Alabama County Envisions End to Largest Municipal Bankruptcy Ever
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Alabama County Envisions End to Largest Municipal Bankruptcy Ever

September 14, 2012


Jefferson County, Alabama, will present a comprehensive bankruptcy exit plan by the end of the year, a key official for the downtrodden county told Wall Street Journal.

The county, which is home to more than 650,000 residents, made history a few months ago by filing the largest Chapter 9 bankruptcy case in the history of the United States.

And the case could take several months, but County Commission President David Carrington told sources this week that the county is on pace to complete its proposed reorganization plan by the end of 2012.

To meet this timetable, the county will "have to have some cooperation from creditors," according to Carrington, but with such support, he believes Jefferson County could leave bankruptcy protection by June 2013.

While residents of the county are certainly eager for a bankruptcy exit, the county’s bondholders have been the most powerful voices behind the push to expedite the bankruptcy process.

These bondholders, along with several Wall Street financial firms, gave the county a $3.6 billion loan several years ago for the construction of a new sewer system. This sewer system renovation, however, proved to be a financial disaster.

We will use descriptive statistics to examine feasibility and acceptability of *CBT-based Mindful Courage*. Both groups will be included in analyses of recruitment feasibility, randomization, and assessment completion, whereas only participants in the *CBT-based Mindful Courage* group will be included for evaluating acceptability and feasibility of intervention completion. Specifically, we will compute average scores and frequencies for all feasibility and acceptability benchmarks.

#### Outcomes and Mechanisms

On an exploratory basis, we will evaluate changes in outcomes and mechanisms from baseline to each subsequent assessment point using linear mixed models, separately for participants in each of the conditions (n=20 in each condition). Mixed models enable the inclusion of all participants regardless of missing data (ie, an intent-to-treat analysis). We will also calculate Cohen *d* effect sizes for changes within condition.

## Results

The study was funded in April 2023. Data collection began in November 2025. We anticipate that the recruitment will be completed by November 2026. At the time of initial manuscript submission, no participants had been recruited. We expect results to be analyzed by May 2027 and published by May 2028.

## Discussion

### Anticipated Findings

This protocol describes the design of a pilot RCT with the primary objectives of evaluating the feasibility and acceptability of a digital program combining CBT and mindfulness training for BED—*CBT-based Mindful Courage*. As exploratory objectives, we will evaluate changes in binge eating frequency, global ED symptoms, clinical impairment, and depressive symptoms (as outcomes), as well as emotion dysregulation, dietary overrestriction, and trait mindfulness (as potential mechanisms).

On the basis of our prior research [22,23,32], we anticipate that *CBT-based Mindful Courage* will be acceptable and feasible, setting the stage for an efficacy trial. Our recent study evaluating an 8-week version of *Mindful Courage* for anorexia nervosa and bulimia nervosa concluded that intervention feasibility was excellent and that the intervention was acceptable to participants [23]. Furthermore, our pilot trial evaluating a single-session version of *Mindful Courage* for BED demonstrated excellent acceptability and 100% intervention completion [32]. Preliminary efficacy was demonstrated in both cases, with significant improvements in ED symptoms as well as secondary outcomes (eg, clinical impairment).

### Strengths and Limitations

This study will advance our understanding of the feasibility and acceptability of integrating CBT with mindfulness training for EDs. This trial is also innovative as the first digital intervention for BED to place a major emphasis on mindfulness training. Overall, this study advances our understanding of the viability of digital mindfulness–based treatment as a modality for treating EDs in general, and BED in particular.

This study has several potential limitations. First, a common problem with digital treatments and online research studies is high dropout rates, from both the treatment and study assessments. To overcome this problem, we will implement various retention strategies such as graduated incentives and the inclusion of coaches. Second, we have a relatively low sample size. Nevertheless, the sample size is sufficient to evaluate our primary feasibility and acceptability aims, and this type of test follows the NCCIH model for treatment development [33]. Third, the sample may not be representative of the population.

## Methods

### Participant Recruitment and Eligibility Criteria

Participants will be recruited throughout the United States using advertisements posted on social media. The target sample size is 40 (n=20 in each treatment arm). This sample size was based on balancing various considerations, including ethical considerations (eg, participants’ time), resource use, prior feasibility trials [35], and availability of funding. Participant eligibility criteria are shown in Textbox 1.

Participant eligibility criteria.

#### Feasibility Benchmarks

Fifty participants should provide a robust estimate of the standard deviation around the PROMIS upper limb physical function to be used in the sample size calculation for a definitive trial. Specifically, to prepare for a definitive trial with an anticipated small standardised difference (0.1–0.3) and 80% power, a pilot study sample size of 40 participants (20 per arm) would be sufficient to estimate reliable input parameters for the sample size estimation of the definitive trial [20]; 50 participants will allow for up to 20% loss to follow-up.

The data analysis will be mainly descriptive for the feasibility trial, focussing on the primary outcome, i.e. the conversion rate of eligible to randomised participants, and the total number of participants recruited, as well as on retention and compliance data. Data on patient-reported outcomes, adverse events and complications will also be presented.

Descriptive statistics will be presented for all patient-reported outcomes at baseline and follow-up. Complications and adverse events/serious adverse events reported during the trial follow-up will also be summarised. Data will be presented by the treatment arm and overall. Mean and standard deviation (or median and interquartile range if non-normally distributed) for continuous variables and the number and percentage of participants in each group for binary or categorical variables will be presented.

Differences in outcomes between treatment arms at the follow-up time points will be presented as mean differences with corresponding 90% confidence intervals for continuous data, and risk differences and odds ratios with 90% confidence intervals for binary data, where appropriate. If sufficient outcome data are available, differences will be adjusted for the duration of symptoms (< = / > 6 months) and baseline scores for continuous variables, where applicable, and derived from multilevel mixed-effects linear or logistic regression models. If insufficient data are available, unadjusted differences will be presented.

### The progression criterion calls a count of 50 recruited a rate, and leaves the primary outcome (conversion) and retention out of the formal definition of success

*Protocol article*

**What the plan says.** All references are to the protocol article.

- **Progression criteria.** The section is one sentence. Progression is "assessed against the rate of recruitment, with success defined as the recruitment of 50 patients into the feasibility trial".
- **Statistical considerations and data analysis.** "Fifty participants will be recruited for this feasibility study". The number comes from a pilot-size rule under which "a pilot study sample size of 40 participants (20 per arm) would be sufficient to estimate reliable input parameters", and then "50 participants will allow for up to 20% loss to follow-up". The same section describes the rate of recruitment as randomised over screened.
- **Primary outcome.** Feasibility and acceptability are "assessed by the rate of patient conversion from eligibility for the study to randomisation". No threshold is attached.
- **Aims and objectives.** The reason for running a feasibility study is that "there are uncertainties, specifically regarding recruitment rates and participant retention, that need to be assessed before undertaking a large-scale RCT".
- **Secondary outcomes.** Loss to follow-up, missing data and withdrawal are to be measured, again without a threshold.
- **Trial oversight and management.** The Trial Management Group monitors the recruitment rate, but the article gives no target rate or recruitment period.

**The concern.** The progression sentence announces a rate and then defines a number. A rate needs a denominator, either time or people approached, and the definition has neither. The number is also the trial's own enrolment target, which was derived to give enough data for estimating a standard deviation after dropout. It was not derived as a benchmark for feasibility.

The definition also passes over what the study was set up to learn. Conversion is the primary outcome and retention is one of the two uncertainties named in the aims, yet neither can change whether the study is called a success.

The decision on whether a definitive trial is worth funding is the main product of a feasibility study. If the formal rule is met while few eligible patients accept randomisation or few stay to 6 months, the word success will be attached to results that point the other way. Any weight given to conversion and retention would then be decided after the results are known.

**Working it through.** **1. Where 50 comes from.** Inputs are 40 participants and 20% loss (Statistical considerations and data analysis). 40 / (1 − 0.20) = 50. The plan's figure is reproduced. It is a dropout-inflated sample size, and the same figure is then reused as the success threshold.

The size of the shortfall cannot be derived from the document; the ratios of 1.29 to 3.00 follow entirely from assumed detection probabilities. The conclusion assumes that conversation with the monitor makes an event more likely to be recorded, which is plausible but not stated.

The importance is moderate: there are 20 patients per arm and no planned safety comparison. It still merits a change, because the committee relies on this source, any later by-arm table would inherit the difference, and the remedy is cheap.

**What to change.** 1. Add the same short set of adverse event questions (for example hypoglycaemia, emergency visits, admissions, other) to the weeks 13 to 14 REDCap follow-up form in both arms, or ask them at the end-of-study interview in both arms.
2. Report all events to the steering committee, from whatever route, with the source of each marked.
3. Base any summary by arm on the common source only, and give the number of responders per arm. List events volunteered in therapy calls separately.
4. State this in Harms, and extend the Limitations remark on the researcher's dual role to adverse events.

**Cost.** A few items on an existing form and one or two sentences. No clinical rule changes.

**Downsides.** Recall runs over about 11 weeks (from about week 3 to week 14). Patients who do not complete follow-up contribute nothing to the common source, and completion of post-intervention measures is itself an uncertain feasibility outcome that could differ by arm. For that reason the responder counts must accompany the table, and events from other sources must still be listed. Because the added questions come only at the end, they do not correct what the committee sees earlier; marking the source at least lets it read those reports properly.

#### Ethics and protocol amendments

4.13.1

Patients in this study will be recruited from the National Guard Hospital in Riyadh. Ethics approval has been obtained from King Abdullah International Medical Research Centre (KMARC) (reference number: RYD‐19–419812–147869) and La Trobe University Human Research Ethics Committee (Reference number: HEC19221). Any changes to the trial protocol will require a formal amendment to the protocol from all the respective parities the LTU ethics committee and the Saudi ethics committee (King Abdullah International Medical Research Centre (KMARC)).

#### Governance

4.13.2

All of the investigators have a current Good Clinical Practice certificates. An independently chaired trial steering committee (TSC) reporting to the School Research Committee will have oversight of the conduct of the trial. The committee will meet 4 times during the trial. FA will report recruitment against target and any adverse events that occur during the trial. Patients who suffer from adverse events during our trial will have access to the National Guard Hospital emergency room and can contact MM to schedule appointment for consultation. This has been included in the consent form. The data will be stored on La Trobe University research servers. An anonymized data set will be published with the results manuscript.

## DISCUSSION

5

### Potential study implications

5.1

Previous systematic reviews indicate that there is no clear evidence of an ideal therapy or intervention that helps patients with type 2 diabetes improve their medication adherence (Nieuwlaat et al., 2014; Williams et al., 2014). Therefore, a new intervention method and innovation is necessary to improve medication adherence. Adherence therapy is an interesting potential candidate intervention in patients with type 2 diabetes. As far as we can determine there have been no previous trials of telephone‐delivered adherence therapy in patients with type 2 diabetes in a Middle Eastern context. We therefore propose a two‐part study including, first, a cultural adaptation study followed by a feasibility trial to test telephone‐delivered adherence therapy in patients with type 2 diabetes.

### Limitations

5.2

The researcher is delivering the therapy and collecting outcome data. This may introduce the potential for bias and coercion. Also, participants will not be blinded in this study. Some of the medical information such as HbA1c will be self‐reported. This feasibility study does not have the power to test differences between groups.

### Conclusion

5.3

And bondholders accused the county of dragging its feet when it refused to raise taxes on residents to help pay for the cost of the sewer repairs. The tax hikes, though, were shelved in 2008, when the American economy was stymied in a prolonged recession.

Of course, the county has its own incentives to leave Chapter 9 bankruptcy as quickly as it can. The case reportedly costs Jefferson County roughly $1 million each month.

Before the county can close its case, it will have to reach an agreement with most of its 1,300 creditors, and the county’s bankruptcy attorney told reporters that negotiations could continue past the proposed date for the submission of the final plan.

In order to avoid having to shut down the local government, the county had to fire more than 1,000 municipal workers in the last few months. And the county is desperate to finish its bankruptcy case, because these firings have "severely" limited its "ability to perform its core governmental functions."

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